Rudd government acts to promote the rights of Women in Australia
Attorney-General Robert McClelland and Minister for Housing and the Status for Women Tanya Plibersek have today welcomed a significant step forward in the protection and promotion of women’s rights in Australia.
The Rudd Government has tabled a National Interest Analysis, which proposes that Australia accede to the Optional Protocol to the Convention on the Elimination of All Forms of Discrimination Against Women.
“Acceding to the Optional Protocol demonstrates the Rudd Government’s positive re-engagement with the United Nations after many years of inaction on a number of important international instruments,” Mr McClelland said.
“If Australia is to be taken seriously when it comes to international human rights, then it’s important that we impose on ourselves the same high standards we expect of our neighbours.”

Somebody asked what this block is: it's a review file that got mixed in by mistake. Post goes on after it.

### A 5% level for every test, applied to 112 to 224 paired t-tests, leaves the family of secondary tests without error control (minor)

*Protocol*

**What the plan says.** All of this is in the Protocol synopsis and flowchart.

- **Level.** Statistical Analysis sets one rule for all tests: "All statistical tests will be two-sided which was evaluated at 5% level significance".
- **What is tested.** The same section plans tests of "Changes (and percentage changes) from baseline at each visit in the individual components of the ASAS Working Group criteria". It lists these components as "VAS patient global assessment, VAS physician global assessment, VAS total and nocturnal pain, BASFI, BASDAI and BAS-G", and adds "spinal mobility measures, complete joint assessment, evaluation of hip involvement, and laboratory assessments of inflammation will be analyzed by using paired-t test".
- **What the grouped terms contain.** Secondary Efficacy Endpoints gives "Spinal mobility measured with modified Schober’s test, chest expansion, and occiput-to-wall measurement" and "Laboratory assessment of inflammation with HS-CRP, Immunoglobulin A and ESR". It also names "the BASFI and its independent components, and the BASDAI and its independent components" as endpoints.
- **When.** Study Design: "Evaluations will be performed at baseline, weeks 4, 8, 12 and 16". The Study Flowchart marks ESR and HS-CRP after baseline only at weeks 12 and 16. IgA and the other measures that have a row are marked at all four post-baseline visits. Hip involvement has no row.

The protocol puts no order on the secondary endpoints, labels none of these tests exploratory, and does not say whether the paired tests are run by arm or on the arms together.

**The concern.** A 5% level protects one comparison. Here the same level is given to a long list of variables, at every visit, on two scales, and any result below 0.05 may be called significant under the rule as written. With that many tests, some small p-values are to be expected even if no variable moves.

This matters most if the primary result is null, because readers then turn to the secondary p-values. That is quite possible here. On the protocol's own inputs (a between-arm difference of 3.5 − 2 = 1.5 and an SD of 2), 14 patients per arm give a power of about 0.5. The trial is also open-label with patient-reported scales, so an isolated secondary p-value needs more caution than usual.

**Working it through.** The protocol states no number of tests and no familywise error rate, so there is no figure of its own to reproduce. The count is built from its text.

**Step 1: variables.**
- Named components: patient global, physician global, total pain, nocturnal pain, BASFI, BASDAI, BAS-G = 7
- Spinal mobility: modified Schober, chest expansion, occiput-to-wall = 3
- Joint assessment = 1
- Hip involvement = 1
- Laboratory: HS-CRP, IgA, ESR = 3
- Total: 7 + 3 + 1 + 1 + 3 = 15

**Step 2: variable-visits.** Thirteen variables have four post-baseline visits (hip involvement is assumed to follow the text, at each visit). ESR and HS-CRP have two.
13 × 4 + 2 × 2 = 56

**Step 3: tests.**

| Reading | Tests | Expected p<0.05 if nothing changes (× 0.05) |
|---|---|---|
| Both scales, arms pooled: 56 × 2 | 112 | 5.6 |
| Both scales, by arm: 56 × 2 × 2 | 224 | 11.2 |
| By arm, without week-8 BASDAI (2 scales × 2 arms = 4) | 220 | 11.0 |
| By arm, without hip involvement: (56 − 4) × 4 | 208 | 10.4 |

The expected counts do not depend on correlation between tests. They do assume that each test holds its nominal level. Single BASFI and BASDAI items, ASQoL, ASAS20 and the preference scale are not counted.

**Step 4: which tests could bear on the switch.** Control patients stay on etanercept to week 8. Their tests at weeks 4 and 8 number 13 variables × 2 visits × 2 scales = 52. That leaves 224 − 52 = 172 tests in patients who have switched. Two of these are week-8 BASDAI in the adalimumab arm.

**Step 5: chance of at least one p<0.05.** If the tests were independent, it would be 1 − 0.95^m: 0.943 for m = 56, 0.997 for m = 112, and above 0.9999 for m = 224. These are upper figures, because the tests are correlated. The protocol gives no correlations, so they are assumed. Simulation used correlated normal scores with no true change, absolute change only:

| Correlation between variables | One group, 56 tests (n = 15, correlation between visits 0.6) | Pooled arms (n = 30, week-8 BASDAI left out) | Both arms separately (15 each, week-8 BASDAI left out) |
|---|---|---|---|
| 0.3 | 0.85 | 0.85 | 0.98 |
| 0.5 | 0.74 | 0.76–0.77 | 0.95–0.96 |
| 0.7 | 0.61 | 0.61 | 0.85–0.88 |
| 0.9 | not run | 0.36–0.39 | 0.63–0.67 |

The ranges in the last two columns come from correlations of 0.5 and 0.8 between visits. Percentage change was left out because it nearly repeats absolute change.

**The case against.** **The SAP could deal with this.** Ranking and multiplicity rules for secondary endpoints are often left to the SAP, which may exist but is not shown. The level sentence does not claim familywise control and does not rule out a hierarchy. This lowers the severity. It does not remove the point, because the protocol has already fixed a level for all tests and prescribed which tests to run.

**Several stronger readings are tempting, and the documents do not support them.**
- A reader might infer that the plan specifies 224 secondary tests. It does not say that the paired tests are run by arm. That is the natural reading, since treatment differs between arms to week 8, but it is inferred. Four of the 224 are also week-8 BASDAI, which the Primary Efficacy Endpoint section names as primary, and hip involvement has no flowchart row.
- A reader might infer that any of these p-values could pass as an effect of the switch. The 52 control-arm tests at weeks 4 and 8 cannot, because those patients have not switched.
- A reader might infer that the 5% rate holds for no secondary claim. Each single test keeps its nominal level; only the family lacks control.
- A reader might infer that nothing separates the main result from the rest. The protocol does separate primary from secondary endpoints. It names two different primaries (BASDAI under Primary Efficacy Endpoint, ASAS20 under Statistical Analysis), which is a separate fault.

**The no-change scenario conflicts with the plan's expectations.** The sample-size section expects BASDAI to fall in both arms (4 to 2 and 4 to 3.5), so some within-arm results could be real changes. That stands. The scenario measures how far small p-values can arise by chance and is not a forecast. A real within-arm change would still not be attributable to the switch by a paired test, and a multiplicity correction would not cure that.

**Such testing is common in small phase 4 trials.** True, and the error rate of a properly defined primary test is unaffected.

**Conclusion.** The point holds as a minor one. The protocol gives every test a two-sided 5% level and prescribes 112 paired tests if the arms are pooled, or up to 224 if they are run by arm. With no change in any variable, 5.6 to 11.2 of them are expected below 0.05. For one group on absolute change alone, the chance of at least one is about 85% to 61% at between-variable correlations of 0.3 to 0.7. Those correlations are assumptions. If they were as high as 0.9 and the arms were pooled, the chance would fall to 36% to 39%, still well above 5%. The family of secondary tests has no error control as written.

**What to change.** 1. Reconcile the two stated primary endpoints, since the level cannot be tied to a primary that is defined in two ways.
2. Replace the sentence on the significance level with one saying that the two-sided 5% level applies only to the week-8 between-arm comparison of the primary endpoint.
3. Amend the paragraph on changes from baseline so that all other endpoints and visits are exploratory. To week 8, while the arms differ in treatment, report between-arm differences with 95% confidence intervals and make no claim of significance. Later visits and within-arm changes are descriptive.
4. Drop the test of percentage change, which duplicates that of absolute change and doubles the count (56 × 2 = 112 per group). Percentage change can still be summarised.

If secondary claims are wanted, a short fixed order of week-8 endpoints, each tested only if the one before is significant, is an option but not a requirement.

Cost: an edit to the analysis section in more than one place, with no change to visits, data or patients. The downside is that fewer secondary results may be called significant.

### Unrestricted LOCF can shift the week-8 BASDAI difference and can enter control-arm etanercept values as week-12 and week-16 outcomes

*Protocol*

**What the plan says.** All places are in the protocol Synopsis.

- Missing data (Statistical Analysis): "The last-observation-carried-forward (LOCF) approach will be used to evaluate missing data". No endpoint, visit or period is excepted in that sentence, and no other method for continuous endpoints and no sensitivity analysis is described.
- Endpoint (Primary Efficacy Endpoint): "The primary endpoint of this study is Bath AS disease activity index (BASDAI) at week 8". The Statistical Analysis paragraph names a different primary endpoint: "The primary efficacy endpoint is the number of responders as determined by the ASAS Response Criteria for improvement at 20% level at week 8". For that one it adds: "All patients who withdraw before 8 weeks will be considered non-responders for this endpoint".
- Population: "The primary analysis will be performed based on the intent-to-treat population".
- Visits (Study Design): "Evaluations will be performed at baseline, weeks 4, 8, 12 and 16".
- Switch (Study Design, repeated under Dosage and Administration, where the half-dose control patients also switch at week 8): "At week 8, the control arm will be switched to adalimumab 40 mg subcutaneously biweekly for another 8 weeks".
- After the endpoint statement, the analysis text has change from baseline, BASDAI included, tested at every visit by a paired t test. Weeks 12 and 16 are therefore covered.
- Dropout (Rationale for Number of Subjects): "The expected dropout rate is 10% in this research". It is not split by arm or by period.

The Optional Protocol allows Australians to make complaints to the United Nations about the protection of women’s rights and gender equality when all domestic avenues for review have been exhausted.
In preparing the National Interest Analysis, a wide-ranging consultation was conducted with the States, Territories and Non-Government Organisations.
“The Government received a high number of positive responses from women’s groups and community organisations,” Ms Plibersek said.
“By signing up to the optional protocol, Australia places itself as a global leader when it comes to women’s rights.”
The previous Government refused to become a party to the Optional Protocol, which came into force in 2000.
The proposal to accede to the Optional Protocol will now be considered by Parliament’s Joint Standing Committee on Treaties, which will report by 10 November 2008.